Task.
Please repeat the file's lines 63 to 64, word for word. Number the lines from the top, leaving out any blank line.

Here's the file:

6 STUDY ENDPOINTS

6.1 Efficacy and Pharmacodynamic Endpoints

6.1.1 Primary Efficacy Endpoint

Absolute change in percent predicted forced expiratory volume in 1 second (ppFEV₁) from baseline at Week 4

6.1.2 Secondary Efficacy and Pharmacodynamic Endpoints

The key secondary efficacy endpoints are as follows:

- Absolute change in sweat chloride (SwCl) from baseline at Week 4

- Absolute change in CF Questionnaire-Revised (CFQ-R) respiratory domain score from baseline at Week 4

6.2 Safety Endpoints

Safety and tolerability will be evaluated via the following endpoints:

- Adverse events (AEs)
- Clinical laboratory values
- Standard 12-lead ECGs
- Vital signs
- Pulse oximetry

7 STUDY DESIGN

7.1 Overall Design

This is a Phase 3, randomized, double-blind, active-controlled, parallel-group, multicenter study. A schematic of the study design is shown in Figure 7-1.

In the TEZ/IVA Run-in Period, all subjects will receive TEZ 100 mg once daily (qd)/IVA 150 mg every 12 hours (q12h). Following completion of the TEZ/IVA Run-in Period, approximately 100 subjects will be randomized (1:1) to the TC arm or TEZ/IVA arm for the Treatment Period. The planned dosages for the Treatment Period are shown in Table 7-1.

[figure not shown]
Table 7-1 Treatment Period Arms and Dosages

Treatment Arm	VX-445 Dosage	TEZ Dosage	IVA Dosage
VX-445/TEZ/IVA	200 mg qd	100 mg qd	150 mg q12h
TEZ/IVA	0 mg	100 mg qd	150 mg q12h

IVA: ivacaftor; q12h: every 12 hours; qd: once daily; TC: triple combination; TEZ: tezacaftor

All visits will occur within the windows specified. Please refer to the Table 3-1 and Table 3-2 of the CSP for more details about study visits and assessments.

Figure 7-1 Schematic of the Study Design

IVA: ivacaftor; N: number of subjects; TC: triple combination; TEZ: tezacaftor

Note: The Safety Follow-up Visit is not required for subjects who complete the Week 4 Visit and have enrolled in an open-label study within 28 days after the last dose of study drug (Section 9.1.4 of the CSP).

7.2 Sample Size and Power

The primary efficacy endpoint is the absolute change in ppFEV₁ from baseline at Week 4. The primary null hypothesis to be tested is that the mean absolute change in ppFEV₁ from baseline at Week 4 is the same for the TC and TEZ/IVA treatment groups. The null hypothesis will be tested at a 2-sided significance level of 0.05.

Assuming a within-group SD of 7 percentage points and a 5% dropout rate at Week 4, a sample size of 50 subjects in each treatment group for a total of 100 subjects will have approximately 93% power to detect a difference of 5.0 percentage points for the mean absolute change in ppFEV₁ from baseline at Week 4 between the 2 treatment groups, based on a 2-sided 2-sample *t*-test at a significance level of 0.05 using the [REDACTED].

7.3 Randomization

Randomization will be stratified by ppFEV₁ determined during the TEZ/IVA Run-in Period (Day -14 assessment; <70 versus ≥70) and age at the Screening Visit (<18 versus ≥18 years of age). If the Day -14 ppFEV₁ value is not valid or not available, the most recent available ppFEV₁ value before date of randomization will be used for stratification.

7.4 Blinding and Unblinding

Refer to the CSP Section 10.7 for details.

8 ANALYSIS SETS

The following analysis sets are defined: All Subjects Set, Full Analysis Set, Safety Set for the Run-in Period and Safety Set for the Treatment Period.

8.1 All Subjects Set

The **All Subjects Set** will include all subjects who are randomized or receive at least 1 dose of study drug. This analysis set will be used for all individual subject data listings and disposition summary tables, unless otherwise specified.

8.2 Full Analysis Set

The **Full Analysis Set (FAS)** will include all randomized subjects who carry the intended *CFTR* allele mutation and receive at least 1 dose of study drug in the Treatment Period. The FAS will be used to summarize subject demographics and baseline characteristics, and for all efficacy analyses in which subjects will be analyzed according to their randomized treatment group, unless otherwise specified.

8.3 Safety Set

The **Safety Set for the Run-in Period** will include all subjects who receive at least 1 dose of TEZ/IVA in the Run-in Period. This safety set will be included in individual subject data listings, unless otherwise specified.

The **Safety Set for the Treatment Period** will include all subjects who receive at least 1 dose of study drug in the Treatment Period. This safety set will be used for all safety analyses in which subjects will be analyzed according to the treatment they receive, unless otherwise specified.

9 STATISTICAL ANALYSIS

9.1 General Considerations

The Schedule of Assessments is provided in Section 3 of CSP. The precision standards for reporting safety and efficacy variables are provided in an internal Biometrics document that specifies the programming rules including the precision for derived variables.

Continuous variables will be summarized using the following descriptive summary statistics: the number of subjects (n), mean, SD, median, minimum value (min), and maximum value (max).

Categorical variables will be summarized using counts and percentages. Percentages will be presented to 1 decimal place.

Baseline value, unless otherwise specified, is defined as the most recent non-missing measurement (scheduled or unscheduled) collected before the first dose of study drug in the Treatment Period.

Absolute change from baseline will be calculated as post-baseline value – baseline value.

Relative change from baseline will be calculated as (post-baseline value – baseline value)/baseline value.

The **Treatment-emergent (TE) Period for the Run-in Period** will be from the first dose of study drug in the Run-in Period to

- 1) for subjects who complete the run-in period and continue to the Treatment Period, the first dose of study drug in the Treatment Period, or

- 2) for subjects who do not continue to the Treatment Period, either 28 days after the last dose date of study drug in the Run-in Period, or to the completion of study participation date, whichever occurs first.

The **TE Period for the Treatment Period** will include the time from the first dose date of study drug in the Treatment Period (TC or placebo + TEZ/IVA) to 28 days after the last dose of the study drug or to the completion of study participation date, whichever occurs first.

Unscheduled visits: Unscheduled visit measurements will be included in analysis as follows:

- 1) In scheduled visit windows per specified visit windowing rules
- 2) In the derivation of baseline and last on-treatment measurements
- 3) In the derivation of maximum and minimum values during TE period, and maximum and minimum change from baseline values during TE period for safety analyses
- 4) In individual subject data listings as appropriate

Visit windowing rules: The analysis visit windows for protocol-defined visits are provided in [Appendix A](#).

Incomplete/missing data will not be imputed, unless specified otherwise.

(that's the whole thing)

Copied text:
Visit windowing rules: The analysis visit windows for protocol-defined visits are provided in [Appendix A](#).

Incomplete/missing data will not be imputed, unless specified otherwise.